How to cope with high housing prices when you don’t have 1 millionAug 25, 2015
Unless you’re living in Calgary or Edmonton, which are currently feeling the effects of plunging oil prices, you could be dealing with added debt problems due to the rising cost of housing in your city. In July, house prices rose over 2 per cent in Toronto, Hamilton and Ottawa and were up 1.7 and 1.6 per cent since June in Victoria and Vancouver, respectively. Since last year, housing prices have risen 9.9 per cent in Vancouver and 8.4 per cent in Toronto—which is adding to the mortgage debt of Canadians who have purchased a new home.
In Vancouver, bidding wars have gotten so bad that single-family homes are selling for $4-5 million in certain neighbourhoods. And in the uber-competitive Toronto market, people are paying 500 dollars for a home inspection without even moving in; they’ve ultimately been outbid on their offer, sometimes by as much as$135-thousand over the asking price.
Frustration around this lack of affordable housing has led one Vancouverite to start a hashtag on Twitter,#donthave1million, in reference to the average price of a home in that city. This hashtag has become somewhat of a rallying cry for well-educated, well-employed, would-be homeowners who simply can’t afford to take on such massive mortgage debt. There is even a website, DontHave1Million.com, which offers discounted real-estate services for those who apply online.
Mind you, it’s not the cost of a realtor holding people back, but the price of real estate itself. And renters are struggling with the rising cost of living, too. In 2014, the average rent for a two-bedroom apartment in Vancouver was $1,600 a month. And there weren’t very many available, with a vacancy rate of 0.5 per cent. For families in Toronto, finding an affordable apartment with enough space for three kids has been “kind of impossible.”
So, what can you do when skyrocketing housing prices come with levels of mortgage debt you probably can’t afford? On the West Coast, one option is to move into a mansion. In Vancouver, five friends (and their families) moved into a 6,000 square-foot, five-bedroom home, where one resident pays just $850 a month—including utilities! There are roughly 150 such living arrangements in the city, but residents still have to deal with high heating costs, insurance coverage concerns, and the fact that the absentee millionaire homeowner could choose to sell at any time.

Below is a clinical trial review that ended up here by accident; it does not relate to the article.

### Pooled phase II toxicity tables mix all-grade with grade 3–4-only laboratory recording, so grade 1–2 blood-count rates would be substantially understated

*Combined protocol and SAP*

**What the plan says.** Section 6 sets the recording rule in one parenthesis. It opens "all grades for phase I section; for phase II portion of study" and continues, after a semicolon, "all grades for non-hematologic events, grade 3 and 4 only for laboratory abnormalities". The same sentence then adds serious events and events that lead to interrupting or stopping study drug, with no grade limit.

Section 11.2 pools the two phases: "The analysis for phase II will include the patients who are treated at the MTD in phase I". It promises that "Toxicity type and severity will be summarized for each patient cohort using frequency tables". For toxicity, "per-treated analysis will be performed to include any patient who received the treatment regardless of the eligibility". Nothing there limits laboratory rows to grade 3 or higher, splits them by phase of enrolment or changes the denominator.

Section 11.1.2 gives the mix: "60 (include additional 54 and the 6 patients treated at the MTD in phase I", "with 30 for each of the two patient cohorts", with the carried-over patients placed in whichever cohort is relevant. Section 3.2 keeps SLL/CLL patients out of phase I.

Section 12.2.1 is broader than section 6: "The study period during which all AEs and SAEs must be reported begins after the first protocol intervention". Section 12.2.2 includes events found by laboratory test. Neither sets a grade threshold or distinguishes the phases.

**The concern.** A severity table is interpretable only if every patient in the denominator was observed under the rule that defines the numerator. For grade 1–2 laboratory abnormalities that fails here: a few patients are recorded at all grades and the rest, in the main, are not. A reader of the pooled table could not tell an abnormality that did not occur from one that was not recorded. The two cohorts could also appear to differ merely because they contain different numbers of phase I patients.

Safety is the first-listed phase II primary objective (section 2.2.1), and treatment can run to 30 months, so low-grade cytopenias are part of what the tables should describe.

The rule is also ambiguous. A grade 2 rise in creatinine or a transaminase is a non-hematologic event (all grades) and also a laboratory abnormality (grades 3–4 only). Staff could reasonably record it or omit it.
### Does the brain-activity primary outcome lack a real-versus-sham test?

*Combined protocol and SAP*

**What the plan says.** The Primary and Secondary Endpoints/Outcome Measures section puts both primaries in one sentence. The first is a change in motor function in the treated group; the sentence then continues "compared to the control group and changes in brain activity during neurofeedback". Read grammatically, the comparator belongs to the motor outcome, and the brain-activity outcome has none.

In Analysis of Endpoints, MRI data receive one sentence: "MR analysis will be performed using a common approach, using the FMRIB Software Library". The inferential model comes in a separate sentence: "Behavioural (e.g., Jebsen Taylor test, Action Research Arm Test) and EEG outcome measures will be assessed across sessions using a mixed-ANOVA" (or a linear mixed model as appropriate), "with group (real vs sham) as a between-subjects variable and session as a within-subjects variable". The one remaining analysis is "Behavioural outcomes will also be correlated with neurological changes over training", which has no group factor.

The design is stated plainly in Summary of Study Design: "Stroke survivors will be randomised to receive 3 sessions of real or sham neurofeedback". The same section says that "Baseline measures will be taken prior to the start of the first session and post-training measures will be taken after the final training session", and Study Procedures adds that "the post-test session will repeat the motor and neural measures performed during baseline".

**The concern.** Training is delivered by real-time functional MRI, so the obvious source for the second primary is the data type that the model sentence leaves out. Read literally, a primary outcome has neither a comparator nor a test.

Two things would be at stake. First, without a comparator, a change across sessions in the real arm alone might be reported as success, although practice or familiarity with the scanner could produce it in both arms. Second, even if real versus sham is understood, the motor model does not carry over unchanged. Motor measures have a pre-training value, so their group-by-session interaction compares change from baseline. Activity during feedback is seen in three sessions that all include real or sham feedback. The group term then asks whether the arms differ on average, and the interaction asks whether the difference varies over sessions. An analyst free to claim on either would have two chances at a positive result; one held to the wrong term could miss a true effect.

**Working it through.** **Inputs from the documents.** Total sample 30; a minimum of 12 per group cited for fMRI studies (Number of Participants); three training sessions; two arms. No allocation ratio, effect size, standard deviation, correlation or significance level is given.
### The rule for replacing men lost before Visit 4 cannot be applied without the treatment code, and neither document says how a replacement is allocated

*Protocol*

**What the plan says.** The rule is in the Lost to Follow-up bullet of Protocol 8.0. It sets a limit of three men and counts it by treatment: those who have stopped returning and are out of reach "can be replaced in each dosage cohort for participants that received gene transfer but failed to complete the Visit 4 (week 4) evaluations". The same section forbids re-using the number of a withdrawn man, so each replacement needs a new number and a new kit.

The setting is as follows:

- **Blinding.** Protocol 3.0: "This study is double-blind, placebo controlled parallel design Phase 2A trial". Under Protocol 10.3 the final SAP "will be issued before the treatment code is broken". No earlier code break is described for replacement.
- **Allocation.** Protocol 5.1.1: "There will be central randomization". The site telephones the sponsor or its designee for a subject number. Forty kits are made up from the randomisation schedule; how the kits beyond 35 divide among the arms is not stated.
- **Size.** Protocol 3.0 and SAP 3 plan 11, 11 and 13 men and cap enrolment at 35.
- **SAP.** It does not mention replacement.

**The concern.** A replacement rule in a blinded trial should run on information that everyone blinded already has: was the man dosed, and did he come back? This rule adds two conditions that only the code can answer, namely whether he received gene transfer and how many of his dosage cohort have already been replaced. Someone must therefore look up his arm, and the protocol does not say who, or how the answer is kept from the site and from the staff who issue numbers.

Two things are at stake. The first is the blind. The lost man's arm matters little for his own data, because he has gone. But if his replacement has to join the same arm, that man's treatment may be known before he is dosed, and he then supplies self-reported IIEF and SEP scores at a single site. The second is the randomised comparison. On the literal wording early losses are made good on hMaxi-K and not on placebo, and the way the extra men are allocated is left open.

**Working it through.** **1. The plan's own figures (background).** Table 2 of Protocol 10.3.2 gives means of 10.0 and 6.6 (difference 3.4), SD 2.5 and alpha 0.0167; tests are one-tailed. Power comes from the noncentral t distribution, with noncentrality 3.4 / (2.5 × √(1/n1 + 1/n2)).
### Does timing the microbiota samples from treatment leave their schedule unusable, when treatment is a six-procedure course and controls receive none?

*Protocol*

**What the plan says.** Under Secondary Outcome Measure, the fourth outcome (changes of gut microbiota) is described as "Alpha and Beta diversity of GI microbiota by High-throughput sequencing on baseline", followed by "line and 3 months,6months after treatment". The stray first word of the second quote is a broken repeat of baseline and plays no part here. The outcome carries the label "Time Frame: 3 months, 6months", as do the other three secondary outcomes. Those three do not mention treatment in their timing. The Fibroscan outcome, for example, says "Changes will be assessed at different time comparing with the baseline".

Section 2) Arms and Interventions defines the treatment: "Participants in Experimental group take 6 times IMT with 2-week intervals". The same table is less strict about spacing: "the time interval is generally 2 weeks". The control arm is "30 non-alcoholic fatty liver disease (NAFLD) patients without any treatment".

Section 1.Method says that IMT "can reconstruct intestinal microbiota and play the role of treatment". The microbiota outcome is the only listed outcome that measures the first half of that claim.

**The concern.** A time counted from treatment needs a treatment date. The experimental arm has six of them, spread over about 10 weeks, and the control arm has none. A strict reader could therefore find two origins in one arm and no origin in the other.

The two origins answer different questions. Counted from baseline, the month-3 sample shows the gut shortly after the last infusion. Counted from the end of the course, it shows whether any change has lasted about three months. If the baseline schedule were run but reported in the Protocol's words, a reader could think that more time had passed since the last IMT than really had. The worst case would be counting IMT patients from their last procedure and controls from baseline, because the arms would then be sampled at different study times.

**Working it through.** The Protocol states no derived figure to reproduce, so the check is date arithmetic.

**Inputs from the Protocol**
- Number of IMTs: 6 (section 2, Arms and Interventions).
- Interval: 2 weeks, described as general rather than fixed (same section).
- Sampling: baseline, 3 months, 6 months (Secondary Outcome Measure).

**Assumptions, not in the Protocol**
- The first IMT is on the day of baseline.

It would be nice if we could all just escape to the countryside—even moving from Vancouver to Victoriacould address debt problems by reducing your rent up to 30 per cent. But the reality is that most large companies are based in large cities, which means that many Canadians must live within commuting distance. For a young worker in Toronto or Vancouver, the old adage about keeping rent at no more than 30 per cent of your monthly budget doesn’t always apply.
But spending more on rent requires having the discipline to spend less in other areas so you don’t go into debt. As much as you might like to check out that hot new restaurant, you’d be better off trying to recreate recipes at home. (Some popular franchises even sell their own cookbooks.) Or when dining out with friends, you might have to order the salad instead of the steak.
You might feel like you’re missing out at the time, but consider yourself lucky in the long run. Right now, the average Canadian has debt problems, owing $1.63 for every dollar they earn. By being disciplined in your spending and savings habits, you’re getting ahead of the game, which should help you make a larger down payment and reduce your mortgage debt when you buy a house.
How are you coping with the rising cost of housing? Share your thoughts with BDO by joining the conversation on Twitter using #LetsTalkDebt